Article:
Waterloo isn’t the only city nearby that’s bustling with UWaterloo academia. Soon-to-be pharmacists populate the School of Pharmacy, while architecture students are settled half an hour away from our main campus, in the heart of downtown Cambridge.
There is so much designing and planning going on, whether in the form of capstone projects, small assignments, or even competitions – specifically the Modern Collective Living Challenge. Zihao Wei recently took part in this competition to design some replacement housing for the Chinese suburbs and countryside, and took home third place!
Q: What program and year are you in?
Zihao: I am from the school of Architecture and I just finished my 2B term in August!
Q: How did you hear about the Modern Collective Living Challenge?
Zihao: This is a competition held by an organization called Bee Breeders that hosts interesting challenges all year around. I subscribe to their newsletters, so I got a notification when this challenge came out.
Q: Have you done any other projects similar to this?
Zihao: In my 2A term we had to get involved with the design studio and the topic was social housing, which is similar to this project. The discussion on how the private space interacts with the public space really interested me and it actually inspired me a lot when I started this project.
Q: What inspired you to get involved with the challenge?
Zihao: The competition brief excited me because it talked about urbanization in China! To be more specific, as the city expands, villages in surrounding suburban areas or in the countryside will inevitably be removed. The rapid process leads to a problem of how and where to relocate villagers.
The competition challenged participants to come up with a new type of replacement housing, which could not only re-accommodate villagers but also help them maintain their traditional lifestyle. I have been always interested in Chinese traditional housing and I thought it would be a great study opportunity as part of the process.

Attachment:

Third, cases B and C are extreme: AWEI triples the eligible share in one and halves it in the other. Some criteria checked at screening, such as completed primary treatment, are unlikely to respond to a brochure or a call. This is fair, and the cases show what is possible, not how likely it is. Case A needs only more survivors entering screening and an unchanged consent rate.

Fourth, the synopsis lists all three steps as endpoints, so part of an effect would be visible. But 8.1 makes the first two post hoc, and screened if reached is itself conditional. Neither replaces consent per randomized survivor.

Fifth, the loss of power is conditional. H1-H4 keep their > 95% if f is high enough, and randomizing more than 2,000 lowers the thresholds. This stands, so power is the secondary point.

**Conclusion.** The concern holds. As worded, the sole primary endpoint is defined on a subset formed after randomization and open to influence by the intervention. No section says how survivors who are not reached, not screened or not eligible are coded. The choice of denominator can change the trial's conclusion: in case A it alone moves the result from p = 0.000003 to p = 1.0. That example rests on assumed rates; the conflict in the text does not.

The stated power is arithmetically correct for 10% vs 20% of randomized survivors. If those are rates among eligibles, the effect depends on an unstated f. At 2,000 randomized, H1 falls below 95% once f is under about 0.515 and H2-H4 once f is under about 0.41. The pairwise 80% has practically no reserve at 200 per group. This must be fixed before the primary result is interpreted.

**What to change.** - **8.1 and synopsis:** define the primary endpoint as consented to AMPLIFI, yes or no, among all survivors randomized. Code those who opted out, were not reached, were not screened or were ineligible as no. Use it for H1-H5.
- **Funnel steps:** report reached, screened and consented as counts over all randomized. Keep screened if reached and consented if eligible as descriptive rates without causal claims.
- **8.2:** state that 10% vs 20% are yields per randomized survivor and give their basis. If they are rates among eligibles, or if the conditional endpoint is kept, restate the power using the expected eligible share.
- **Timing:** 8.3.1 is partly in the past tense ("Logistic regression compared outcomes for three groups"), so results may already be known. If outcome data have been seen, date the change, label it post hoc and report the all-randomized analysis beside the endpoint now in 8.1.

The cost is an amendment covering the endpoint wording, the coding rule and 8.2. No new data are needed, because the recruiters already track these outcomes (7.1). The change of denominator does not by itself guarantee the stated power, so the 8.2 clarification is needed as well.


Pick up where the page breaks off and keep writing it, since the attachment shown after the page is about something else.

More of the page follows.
Q: Guide me through the process that led you to design “One Grid, One Community.”
Zihao: In the beginning, I studied and analyzed various typologies of Chinese traditional housing. Here are some examples:
Siheyuan (the most famous one), mainly located in Beijing
Hakka dragon house, located in southern China
The stilted house, from the south west part of China
Then, I decided to levitate all private dwellings, thus an expansive communal area could be created on the ground level. To intensify connections between neighbours and dwelling units, courtyards of various scales are created. There are small courtyards in each unit, medium courtyards between units, and a large courtyard as a central community gathering space. It breaks up the traditional configuration of replacement housing which designates public space between private houses.
Based on my personal experience, all replacement housing projects are still located in the countryside due to unaffordability in the big city. Thus, a space for villagers to cultivate is rather important. In this case, courtyards are intended to be multifunctional, so residents can farm, plant and continue their traditional activities.
Q: How does winning third place (and any other awards along with it) make you feel? How has this helped you to be successful as a student?
Zihao: It is a great motivation. I learned a lot from the experience. I won’t say this helped me to be successful though.
It’s like I’m playing a basketball game: This is just one of the shots I make, but if I want to win the game, there is still a long way to go!
Interested in more Engineering and design student success stories? Check out the Architecture and Engineering tag on the UWaterloo Life Blog.